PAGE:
Google’s driverless car is leading the way to a future of vehicles that use radar sensors and video cameras to keep vehicles moving along the road with little input from the driver. As some worry that current laws do not encompass the technology, the State of Nevada recently gave Google the world’s first license for a computer-controlled, driverless Toyota Prius. But not everyone is entirely comfortable with the new technology—Consumer Watchdog recently told the California Assembly’s Transportation Committee that Google’s driverless cars should not be allowed on the road without strong privacy protection.
The California committee recently held a hearing earlier this week on SB 1298—the bill that would allow self-driven cars such as those being developed by Google—on the state’s highways. John M. Simpson, Consumer Watchdog’s Privacy Project director feels that simply listing the data the cars will collect does not provide enough sufficient protection.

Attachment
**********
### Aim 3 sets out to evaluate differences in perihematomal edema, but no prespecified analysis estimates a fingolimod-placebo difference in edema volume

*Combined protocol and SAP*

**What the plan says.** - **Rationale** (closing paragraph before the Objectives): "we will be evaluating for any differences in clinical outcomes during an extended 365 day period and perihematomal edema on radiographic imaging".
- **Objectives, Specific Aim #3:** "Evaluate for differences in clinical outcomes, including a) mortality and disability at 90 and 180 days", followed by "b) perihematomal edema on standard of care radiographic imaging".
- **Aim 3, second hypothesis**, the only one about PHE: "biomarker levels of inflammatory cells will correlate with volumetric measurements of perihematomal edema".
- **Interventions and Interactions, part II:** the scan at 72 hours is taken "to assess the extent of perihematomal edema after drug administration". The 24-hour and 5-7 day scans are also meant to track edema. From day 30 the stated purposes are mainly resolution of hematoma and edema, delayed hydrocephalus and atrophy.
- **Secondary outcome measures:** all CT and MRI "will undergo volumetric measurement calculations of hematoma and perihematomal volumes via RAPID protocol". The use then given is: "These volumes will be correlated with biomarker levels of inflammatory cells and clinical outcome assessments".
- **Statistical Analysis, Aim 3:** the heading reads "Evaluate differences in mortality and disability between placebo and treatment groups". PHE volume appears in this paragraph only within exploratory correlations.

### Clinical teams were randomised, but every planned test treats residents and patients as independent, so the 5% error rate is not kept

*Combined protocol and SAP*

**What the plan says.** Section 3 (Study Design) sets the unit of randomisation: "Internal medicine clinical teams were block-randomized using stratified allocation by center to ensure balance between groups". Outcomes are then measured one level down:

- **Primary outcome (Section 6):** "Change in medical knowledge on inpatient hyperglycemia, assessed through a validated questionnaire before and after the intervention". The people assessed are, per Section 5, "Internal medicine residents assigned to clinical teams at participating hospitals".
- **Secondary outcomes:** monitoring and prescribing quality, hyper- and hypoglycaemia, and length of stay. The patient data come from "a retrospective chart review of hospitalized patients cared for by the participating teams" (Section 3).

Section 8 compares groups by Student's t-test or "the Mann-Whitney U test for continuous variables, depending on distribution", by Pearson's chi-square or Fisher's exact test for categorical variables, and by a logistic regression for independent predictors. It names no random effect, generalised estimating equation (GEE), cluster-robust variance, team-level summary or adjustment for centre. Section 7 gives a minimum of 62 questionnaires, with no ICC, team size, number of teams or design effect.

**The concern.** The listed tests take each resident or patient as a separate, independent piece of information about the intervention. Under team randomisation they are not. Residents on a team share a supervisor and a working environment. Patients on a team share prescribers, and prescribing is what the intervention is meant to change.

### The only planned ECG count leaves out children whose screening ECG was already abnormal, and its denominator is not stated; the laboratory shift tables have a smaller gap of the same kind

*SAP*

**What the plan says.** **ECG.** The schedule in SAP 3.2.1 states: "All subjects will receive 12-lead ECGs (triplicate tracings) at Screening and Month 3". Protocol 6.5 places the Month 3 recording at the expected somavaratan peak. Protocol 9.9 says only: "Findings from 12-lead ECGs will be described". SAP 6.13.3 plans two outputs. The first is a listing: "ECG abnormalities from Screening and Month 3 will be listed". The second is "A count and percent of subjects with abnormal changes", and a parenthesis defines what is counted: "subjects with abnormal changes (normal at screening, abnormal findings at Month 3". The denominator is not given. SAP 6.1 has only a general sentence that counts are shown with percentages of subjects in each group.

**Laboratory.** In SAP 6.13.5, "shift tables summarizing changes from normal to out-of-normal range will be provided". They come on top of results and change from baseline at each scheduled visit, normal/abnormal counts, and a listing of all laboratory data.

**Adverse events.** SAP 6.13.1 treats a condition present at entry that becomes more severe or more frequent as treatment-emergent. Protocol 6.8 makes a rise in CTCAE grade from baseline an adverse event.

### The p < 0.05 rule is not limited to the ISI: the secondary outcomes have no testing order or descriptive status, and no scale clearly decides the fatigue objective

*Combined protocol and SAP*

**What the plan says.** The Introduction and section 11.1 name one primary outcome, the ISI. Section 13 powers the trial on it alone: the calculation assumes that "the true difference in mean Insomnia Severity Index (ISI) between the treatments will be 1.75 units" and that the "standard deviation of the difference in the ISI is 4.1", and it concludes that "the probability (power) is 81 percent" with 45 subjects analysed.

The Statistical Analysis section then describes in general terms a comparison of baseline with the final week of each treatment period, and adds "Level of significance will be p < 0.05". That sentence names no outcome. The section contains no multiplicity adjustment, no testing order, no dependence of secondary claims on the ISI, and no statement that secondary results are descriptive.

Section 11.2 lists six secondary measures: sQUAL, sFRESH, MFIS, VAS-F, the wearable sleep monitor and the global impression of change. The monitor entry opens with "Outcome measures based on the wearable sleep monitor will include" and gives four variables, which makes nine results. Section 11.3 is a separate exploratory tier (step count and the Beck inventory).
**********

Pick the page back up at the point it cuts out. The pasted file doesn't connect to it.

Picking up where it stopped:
“SB 1298 must be amended to provide that driverless cars gather only the data necessary to operate the vehicle and retain that data only as long as necessary for their operation. It should not be used for any additional purpose such as marketing or advertising without the consumer’s explicit opt-in consent.”
“Consumer Watchdog supports driverless car technology and predicts it will be commonplace sooner than many of us expect,” wrote Simpson. “However, it must not be allowed to become yet another way to track us in our daily lives.”
Google is not the alone in the development of driver-less cars. Ford just announced that it is developing new Traffic Jam Assist technology that uses most of the technology that is already on a number of Ford models. Ford feels that the new technology will not only reduce driver fatigue, but it will reduce traffic congestion, leading to less time on the road and millions of gallons of fuel saved per year.
Via PR Newswire